The sampling criterion was based on the comparison with the studies located in the scientific literature presented in this research, having as participants the professionals of the nursing or health team and who were developed from the qualitative approach. Thus, from the sample of studies published in the literature, there were 12 to 23 participants. Thus, the external reliability of this study occurred due to the number of participants in the study, which totaled 15 professionals from the nursing team. Regarding the inclusion of the participants of the research, the study approached approximately 25% of the professionals of the nursing team.

The approach with the participants were carried out personally in the NU, during the performance of the shift, when an empathic relationship with the professionals was attempted. At that moment detailed information about the research, its objectives and commitments of the researcher were explained.

Following these guidelines, the invitation to the members of the nursing team that fulfilled the inclusion criteria was formalized. These professionals were informed in detail about the Informed Consent Form (ICF) and about the use that would be made of the research data. The ICF was signed in two counterparts, one owned by the researcher, and the other one delivered to the research participant.

The speeches were obtained by means of a semi-structured interview, using MP4 recorder, during the period from January to April 2015. The place of the interviews was quiet and private, with only the researcher and the participant interviewed. An interview script with open and closed questions was used. The closed questions were aimed at the identification of the professional, and the open ones to meet the objectives of the research. The interview lasted an average of 30 minutes and contained the following questions: What do you consider maternal care? How do you promote maternal care in the NU?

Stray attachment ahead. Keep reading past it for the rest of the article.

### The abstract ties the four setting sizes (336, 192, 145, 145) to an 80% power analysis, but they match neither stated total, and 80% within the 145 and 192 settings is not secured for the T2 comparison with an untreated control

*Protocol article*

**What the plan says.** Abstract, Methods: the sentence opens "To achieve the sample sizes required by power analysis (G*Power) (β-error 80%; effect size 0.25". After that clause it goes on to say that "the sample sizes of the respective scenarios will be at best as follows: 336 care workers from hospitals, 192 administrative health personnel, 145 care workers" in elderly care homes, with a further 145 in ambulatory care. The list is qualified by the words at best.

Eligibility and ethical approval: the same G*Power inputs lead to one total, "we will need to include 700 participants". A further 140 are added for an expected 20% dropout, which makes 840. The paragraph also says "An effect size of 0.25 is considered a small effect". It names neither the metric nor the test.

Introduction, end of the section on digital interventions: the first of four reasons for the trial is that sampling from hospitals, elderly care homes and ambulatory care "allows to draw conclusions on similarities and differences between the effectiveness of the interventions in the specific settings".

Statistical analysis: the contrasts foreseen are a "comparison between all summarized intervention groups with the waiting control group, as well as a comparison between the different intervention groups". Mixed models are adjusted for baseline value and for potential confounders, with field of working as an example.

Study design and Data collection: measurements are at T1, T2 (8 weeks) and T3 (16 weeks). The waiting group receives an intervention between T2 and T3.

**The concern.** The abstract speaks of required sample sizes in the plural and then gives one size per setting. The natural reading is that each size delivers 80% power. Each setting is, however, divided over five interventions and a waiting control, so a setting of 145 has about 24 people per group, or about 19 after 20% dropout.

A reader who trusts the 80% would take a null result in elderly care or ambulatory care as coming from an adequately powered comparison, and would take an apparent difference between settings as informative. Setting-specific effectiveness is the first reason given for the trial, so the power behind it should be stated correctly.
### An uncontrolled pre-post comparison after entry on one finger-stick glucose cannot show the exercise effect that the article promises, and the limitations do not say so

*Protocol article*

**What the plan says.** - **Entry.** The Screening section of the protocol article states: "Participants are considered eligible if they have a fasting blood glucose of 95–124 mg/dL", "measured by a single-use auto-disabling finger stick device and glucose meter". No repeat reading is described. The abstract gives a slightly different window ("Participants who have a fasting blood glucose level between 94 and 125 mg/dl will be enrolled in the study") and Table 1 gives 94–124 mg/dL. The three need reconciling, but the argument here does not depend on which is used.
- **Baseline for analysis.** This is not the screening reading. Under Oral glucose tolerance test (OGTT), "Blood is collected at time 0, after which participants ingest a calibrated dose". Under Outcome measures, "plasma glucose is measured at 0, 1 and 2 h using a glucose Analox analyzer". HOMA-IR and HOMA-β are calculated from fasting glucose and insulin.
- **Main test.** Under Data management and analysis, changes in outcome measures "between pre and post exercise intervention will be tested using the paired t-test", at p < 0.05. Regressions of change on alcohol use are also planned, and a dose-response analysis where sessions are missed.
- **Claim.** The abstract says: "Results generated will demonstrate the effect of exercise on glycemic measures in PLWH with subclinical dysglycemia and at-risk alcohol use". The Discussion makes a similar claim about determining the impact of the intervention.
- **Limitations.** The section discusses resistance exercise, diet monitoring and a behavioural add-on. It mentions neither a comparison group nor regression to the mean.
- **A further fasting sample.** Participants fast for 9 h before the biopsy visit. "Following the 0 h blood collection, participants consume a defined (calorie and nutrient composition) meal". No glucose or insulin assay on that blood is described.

The research was approved by the Ethics and Research Committee of the institution under Opinion 639.462. The ethical principles established for research involving human beings were respected, privacy and anonymity of the interviewees were ensured throughout the time, for which letters and numbers were used to identify them.

The Critical Discourse Analysis (CDA) was adopted11 as support for the analysis of empirical data, since the discursive practices pointed out elements of the social macrostructure, which made us opt for discourse analysis in a critical and ideological way.

CDA is an analysis of macroscopic tradition and with interpretative characteristics, which seeks to analyze the institutional and organizational circumstances of the discursive event and to identify how they shape the nature of discursive practice.11

According to CDA, any discursive event can be analyzed from three dimensions. In the first dimension, which is the tradition of textual and linguistic analysis, it is sought to highlight the characteristics of vocabulary, grammar, cohesion and textual structure.11

In the second dimension, called discursive practice, one should consider the discursive practice of the subject as something produced, apprehended and shared consensually among people. This can be detected by the presence of other specific texts in the text to be analyzed - characterizing intertextuality -, or by means of the identification, in the discourse under analysis, of the presence of other discursive fragments reproduced before, elsewhere, by another person, thus characterizing interdiscursivity.12

And the third dimension, named social practice or context, comprises the analysis of the discursive event as an instance of social practice, and has as its general objective to make clear the nature of the social practice in which the discursive practice is constituted. To understand the social matrix of discourse, political and ideological orders and effects, we seek to reflect on discursive practice and its effects on social practice.11

Thus, discourse as a social practice is the understanding that language and discursive practices are invested ideologically insofar as they incorporate meanings that contribute to maintaining or (re)structuring relations of power. Thus, in the operationalization of the analysis process, after the transcription of the interviews, the material for exploration, treatment and interpretation of the results obtained was started. Afterwards, the classification of the speech was performed by means of a colorimetric method; that is, words and expressions with the same meaning were colored with the same color.12